Paternity Test Hits Drugstores Nationwide

Over-the-counter DNA test won't stand up in court, but it's said to be 99.9 percent accurate.

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It's great how you can get just about anything at the drugstore: dental floss, pantyhose—and now paternity tests.

Yes, DNA testing has come to your local pharmacy. Last week, Identigene of Houston started selling its paternity test in drugstores nationwide. Hollie and Gary Taylor are glad the company is doing so.

"I was very surprised to find it," says Hollie, who went to a Rite Aid near the couple's home in California to buy the test. She was pleased by the price—$19.99 plus a $119 lab fee, $110 less than the same test costs online, where it has been on sale since 1993. Still, she went home and scoped out the company on the Internet before she bought it. "I didn't want it to be just your generic little something off the shelf that would have all sorts of crazy results."

The Taylors were wondering whether the daughter of a woman Gary had dated nine years ago, before he got married, was his child. First the mother had told him he was the father; then she told him he wasn't. He kept paying child support, but he couldn't help but think about the uncertainty. The drugstore test is not valid to use in court because the identity of the people using it can't be verified, but it's easy to imagine using the test's results to launch a custody dispute or child support action.

It's also easy to imagine someone being tested without his or her knowledge, a possibility that has some privacy advocates worried. The Identigene test is one of dozens of DNA tests that have entered the consumer market in recent years, all of which, until now, have been sold on the Internet. "The field is largely unregulated," says Gail Javitt, law and policy director at the Genetics and Public Policy Center in Washington, D.C. "Our concern is whether consumers are getting what they think they're getting."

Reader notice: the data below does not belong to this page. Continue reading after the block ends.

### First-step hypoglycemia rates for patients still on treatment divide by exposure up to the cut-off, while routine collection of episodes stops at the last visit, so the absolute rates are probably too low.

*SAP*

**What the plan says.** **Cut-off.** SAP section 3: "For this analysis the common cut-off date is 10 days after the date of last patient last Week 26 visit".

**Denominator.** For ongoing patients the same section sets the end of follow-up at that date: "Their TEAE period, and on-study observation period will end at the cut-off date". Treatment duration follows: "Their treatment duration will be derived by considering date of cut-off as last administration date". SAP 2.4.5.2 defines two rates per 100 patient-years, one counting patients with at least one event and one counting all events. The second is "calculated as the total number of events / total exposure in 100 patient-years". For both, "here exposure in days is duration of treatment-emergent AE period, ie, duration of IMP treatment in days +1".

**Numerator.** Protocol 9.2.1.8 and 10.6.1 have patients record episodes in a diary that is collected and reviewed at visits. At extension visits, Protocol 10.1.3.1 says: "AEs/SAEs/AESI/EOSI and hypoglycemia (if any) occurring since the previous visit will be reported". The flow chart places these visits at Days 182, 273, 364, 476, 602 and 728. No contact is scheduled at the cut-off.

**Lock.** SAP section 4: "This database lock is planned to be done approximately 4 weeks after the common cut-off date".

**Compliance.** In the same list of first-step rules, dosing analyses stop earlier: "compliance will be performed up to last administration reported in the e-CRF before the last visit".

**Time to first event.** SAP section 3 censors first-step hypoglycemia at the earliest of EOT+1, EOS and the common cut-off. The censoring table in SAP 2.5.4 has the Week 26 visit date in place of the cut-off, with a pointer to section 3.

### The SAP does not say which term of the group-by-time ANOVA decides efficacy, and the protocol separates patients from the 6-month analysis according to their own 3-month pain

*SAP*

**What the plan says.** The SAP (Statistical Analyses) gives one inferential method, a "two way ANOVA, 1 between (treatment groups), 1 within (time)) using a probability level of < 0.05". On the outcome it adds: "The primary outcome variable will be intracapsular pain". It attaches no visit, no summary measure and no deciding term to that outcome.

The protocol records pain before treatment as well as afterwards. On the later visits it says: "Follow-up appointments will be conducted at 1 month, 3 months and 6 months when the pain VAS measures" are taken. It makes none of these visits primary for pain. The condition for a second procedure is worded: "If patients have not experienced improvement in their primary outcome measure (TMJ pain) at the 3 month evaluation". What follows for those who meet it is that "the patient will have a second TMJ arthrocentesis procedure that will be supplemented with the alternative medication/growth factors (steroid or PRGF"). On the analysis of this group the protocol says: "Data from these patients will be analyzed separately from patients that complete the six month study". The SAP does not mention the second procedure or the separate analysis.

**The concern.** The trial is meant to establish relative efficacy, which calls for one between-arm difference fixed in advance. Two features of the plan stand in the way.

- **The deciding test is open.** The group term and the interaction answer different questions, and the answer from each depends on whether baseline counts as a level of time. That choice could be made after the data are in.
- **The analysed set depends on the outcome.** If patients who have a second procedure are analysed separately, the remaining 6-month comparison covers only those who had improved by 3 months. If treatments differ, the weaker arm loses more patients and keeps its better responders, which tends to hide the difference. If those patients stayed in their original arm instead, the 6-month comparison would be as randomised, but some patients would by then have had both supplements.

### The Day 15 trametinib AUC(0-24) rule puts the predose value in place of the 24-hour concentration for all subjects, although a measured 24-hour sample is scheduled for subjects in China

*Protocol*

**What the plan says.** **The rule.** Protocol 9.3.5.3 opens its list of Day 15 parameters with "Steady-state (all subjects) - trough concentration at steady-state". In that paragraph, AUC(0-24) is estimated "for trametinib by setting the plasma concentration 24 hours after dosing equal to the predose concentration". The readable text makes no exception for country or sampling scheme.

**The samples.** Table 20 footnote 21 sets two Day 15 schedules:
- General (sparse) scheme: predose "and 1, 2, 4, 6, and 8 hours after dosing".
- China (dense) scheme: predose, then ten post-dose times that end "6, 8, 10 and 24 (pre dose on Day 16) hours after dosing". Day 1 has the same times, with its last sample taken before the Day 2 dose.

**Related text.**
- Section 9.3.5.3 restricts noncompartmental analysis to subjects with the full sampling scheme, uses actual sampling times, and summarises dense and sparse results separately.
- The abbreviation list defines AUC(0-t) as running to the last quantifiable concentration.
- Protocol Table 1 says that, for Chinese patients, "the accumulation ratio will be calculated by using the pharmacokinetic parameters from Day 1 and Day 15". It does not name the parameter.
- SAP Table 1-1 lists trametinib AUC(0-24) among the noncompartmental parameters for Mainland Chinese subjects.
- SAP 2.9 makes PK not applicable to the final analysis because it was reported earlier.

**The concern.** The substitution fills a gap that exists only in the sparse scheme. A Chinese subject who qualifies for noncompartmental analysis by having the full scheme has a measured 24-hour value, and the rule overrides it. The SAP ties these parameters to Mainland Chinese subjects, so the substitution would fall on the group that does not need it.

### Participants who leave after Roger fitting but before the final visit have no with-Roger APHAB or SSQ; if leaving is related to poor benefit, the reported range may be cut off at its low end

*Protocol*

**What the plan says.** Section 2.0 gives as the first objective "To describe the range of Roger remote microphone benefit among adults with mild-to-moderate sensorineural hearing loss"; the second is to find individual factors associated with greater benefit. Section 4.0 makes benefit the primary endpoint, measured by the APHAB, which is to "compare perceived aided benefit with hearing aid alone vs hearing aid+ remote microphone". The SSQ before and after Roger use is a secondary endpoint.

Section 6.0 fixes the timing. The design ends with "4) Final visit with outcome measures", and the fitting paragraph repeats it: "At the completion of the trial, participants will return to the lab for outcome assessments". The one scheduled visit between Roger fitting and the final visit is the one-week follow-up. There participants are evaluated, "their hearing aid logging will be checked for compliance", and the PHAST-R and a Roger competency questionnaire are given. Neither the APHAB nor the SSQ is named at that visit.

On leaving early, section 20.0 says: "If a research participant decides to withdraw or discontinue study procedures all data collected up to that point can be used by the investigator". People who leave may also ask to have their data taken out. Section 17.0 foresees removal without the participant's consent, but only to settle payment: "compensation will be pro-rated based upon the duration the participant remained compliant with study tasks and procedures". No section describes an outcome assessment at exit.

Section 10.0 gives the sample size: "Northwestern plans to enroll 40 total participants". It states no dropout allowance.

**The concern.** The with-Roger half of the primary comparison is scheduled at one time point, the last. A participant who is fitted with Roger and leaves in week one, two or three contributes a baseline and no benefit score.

Paternity tests are far simpler than DNA tests used for medical purposes, like determining breast cancer risk, and they're not nearly so equivocal—Identigene promises its test is 99.9 percent accurate. And paternity tests can be used for much more than answering the "Who's Your Daddy?" question of reality-show infamy. Some people use them to find adoptive relatives. Others use paternity testing to prove valid immigration status. New tests even make it possible to determine paternity while a child is still in the womb.

For the Taylors, the fact that a paternity test is available in drugstores, right next to the Sucrets and the blood glucose monitors, was enough to get them going on something they had planned to do for a long time. On a recent visit, they took a cheek swab sample from the daughter to collect some DNA. They tested their own daughter at the same time, not because it was necessary but so that the other girl wouldn't feel like she was being singled out. "We didn't want her to feel weird or awkward in any way," says Hollie. When they got home, they also swabbed Gary's cheek and mailed in the two key samples to Identigene's lab. A week later, the results were available online: The child is his. "I was glad," says Gary. "Had [the test] been out a lot sooner, it would have saved a lot of grief."

"If anything, we're more than happy to find out that she is truly his," says Hollie Taylor. They had already introduced the girl to their children as a sister and are glad they won't have to say that's not so. "It worked out well."